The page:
The hotel was proposed on the site of a six-storey office block and included a 16-storey tower element. In townscape terms, the inspector found that the landmark tower would be in keeping with its location on a major thoroughfare and the context provided by other tall buildings. It would not intrude into the setting of a listed town hall, he judged. However, as the site also abutted small-scale traditional housing, he concluded that the height and mass of the tower in the outlook from these homes would severely detract from living conditions.
As the location was well served by public transport, no on-site parking provision was proposed apart from one disabled space. The inspector accepted that a level of parking substantively lower than the council’s maximum standards was appropriate but decided that no off-street parking was unacceptable. Although parking restrictions operated in surrounding streets during the day, he reasoned that hotel guests would require overnight parking, putting them in direct competition with local residents for spaces outside working hours.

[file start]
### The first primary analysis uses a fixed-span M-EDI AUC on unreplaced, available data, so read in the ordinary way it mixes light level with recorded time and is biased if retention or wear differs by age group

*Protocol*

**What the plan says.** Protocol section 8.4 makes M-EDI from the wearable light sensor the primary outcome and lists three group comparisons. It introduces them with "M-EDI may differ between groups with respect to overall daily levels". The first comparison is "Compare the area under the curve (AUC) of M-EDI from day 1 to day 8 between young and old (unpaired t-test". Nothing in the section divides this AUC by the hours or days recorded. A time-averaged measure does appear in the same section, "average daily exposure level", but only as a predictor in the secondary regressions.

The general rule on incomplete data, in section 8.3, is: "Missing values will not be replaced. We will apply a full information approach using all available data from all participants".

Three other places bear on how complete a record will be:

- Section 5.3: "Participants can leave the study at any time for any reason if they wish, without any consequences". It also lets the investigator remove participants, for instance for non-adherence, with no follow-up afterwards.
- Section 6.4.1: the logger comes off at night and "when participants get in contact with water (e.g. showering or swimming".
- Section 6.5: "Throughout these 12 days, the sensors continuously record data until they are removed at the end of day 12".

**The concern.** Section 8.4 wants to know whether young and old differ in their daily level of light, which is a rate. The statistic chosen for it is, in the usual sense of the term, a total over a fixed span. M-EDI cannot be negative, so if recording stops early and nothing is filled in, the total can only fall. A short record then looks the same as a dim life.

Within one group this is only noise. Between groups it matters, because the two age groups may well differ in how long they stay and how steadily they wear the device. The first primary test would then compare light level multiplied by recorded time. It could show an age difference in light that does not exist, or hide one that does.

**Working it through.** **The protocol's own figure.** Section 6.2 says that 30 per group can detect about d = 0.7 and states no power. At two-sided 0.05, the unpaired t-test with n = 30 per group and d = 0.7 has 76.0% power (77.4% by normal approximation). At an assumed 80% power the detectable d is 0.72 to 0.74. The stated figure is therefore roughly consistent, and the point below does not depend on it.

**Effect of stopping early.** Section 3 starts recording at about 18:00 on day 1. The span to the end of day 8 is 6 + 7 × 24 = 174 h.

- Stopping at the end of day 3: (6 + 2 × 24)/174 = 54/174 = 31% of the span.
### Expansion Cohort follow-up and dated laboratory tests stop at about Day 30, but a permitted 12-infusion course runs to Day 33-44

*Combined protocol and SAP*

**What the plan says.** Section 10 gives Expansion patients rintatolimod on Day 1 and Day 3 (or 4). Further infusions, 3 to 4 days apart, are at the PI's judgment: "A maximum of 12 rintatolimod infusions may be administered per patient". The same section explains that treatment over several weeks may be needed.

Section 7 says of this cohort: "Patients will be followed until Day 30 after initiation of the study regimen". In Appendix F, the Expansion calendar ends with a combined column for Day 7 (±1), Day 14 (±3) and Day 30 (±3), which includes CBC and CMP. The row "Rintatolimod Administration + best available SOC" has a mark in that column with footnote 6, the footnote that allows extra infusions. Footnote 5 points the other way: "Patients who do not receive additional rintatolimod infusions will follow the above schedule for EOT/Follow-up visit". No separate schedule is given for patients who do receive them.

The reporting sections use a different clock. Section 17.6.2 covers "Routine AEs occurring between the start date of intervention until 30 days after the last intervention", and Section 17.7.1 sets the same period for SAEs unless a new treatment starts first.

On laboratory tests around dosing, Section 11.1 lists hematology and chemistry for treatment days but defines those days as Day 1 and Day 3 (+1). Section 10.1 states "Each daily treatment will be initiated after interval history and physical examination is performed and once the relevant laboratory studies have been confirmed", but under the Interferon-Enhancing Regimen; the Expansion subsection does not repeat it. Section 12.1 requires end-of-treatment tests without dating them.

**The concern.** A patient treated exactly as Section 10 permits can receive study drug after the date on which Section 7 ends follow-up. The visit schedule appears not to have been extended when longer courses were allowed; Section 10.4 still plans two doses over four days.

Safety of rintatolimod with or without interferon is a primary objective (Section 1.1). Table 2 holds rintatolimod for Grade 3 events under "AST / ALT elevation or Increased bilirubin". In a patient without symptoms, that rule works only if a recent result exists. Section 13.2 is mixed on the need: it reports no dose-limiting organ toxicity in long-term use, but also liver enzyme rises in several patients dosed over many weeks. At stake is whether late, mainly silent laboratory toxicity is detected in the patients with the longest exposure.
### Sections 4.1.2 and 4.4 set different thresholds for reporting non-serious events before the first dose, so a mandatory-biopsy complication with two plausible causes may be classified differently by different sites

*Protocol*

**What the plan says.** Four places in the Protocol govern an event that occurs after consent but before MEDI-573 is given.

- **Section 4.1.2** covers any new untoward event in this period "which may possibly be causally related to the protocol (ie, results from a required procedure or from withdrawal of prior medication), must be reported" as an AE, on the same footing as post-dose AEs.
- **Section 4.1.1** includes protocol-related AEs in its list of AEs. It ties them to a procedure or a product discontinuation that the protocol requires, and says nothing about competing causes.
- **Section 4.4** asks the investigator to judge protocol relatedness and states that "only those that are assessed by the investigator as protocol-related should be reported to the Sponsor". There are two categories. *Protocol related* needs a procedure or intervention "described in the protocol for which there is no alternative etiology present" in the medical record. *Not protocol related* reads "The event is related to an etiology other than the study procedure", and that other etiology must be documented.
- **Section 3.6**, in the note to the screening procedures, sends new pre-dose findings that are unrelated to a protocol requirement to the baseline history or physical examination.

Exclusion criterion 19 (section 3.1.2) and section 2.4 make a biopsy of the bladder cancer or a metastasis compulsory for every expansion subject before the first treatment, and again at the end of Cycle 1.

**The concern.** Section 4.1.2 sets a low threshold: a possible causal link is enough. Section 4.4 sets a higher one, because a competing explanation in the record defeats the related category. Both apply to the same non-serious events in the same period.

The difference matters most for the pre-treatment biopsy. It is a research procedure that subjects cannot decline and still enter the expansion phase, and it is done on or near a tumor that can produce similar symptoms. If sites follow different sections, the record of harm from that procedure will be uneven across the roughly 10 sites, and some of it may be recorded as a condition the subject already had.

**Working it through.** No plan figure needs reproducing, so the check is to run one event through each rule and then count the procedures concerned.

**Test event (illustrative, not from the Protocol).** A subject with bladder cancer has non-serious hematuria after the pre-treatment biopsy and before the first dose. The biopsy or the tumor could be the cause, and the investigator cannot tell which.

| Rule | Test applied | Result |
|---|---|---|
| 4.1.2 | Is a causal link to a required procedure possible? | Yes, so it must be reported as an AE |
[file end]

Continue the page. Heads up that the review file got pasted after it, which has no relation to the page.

He also held that disabled parking provision well below council standards would not be compensated by less accessible on-street blue badge parking. He concluded that the proposal would not accord with the site-specific approach to parking standards required by paragraph 105 of the NPPF. The scheme’s regeneration benefits and recycling of previously developed land were outweighed by the harms identified, he held.
Inspector: Darren Hendley; Written representations